The Chino Hills High School project was back underway and the dust issue was solved. After completion of this project, Joel went back to MK Diamond Products, Inc. and asked them to manufacture this new system. Joel offered to be the first customer and buy the first ten systems. MK did not see the demand for this new system and declined to manufacture it. Joel continued to use his invention on more projects. For the next few months, Paul and Joel analyzed what they liked and didn’t like about the system and came up with a list of improvements for the system.

It was also during this time that the hazards associated with dry cutting were becoming a major focus for OSHA. Silica dust generated from dry cutting garnered a lot of attention. Joel also took notice. He began attending silica seminars and learning more about the issue. Knowing that dry cutting was harmful to his crews, he was more determined than ever to create a masonry saw that captured this harmful dust.

Joel spent that year looking at his own safety programs, work practices, and methods. He knew that changes needed to be made. It became very apparent that an entire line of tools would be needed to make these important changes. This led to the creation of a new company called Industrial Manufacturing. Joel leased some space adjacent to his construction office, hired additional staff, and brought his brother Paul on full-time to develop these new products. Thus, Masonry Tec Products, Inc. and the Jack Vac product line, creating the world’s first masonry saws with integrated vacuum system, filter system, and dust containment.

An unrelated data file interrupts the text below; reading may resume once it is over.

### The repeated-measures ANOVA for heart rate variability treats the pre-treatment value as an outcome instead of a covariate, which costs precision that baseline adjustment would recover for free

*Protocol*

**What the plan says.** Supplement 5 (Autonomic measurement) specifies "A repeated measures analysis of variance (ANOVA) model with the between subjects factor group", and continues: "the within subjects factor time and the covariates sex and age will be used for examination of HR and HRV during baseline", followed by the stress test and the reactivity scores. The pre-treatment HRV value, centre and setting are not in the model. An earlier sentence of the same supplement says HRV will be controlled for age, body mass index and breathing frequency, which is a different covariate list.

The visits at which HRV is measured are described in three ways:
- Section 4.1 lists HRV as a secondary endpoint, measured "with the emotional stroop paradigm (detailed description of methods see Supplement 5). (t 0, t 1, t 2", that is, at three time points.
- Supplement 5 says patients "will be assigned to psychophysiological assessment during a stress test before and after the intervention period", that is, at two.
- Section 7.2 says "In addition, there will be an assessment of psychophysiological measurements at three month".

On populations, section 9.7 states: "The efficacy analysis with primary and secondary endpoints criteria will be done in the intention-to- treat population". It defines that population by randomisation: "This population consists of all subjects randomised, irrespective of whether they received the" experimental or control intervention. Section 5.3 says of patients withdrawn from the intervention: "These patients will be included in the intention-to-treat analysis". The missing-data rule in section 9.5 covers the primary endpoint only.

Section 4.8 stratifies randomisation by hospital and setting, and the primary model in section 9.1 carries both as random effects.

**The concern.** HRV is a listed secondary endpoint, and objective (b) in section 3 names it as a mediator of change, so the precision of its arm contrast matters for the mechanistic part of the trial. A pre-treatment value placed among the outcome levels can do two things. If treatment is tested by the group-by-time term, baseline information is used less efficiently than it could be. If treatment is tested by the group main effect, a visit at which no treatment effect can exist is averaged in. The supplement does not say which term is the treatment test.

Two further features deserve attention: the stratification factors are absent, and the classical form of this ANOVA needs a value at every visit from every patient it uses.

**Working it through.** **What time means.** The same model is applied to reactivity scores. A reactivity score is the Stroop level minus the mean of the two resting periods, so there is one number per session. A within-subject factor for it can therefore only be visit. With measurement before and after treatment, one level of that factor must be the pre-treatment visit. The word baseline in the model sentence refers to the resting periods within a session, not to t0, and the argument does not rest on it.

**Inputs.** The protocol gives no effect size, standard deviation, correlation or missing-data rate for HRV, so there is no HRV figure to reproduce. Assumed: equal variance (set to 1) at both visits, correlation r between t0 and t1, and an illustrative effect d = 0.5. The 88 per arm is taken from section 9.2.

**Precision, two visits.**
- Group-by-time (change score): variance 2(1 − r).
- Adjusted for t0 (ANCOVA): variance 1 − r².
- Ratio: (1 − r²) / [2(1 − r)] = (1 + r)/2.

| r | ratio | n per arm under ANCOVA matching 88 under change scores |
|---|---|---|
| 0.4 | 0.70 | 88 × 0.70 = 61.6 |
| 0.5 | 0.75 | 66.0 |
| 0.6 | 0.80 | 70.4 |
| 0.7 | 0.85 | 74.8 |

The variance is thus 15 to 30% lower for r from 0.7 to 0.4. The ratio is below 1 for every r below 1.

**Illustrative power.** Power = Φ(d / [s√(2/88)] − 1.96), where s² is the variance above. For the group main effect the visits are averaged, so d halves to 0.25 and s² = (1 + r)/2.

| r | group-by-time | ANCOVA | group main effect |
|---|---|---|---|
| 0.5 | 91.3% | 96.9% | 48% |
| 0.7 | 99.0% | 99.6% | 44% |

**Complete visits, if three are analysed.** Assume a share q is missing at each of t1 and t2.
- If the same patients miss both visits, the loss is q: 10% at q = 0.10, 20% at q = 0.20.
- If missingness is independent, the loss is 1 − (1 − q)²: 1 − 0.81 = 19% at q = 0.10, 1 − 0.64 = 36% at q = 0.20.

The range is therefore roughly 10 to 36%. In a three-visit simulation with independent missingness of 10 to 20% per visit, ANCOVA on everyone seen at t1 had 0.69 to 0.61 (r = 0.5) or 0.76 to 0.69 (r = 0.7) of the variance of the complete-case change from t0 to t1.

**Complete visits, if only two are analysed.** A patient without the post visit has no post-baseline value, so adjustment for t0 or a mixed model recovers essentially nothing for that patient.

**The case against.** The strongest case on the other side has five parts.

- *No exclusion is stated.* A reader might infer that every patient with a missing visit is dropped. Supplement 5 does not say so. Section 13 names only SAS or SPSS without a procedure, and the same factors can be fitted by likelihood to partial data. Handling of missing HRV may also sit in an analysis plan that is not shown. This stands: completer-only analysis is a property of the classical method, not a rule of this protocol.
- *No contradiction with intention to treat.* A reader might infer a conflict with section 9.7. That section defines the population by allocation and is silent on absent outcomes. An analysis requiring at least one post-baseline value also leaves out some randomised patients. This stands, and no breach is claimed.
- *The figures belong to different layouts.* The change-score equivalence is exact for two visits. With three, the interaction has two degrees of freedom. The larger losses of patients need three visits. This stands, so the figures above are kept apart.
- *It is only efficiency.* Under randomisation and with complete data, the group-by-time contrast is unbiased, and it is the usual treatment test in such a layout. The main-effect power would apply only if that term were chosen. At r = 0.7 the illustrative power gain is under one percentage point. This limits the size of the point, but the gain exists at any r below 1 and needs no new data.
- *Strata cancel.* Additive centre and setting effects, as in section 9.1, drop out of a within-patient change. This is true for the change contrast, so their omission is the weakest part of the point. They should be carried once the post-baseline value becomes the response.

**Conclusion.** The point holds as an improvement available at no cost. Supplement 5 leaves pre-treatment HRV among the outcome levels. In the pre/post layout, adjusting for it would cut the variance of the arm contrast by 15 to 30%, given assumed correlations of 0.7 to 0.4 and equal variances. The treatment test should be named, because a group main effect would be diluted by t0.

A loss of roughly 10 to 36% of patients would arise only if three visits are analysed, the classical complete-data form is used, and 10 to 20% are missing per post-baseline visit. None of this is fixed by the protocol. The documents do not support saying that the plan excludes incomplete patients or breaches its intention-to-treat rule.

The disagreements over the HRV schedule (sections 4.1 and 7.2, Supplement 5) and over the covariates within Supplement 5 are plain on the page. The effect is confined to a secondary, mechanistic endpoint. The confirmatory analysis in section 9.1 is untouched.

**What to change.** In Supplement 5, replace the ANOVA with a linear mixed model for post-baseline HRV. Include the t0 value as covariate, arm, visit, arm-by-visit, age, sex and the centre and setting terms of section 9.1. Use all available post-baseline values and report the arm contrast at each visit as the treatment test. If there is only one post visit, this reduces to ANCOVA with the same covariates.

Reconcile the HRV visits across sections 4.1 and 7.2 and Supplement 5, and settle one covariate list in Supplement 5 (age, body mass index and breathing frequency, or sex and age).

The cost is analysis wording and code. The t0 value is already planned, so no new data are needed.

They sold their first units at a tradeshow and continued to develop new tools over the next several years. It became clear that other facets of the construction industry would benefit from saws with dust collection technology. This led to the rebranding of Masonry Tec Products, Inc. to iQ Power Tools.

Today, iQ Power Tools manufactures a full line of tools with integrated dust collection systems for masonry, hardscape, and now tile. The innovation continues with a focus on the health and safety of construction workers in all trades. Educating the industry on the dangers of silica is an important part of iQ’s focus. iQ Power Tools’ mission is to build tools that save lives. With the new OSHA Silica Standard enforcement on September 23rd, 2017, iQ is working harder than ever to educate and inform the construction industry to “Know the Hazard, Know the Standard, Know your Exposure, Know your Options” and encourage everyone to take action.

Learn More About Silica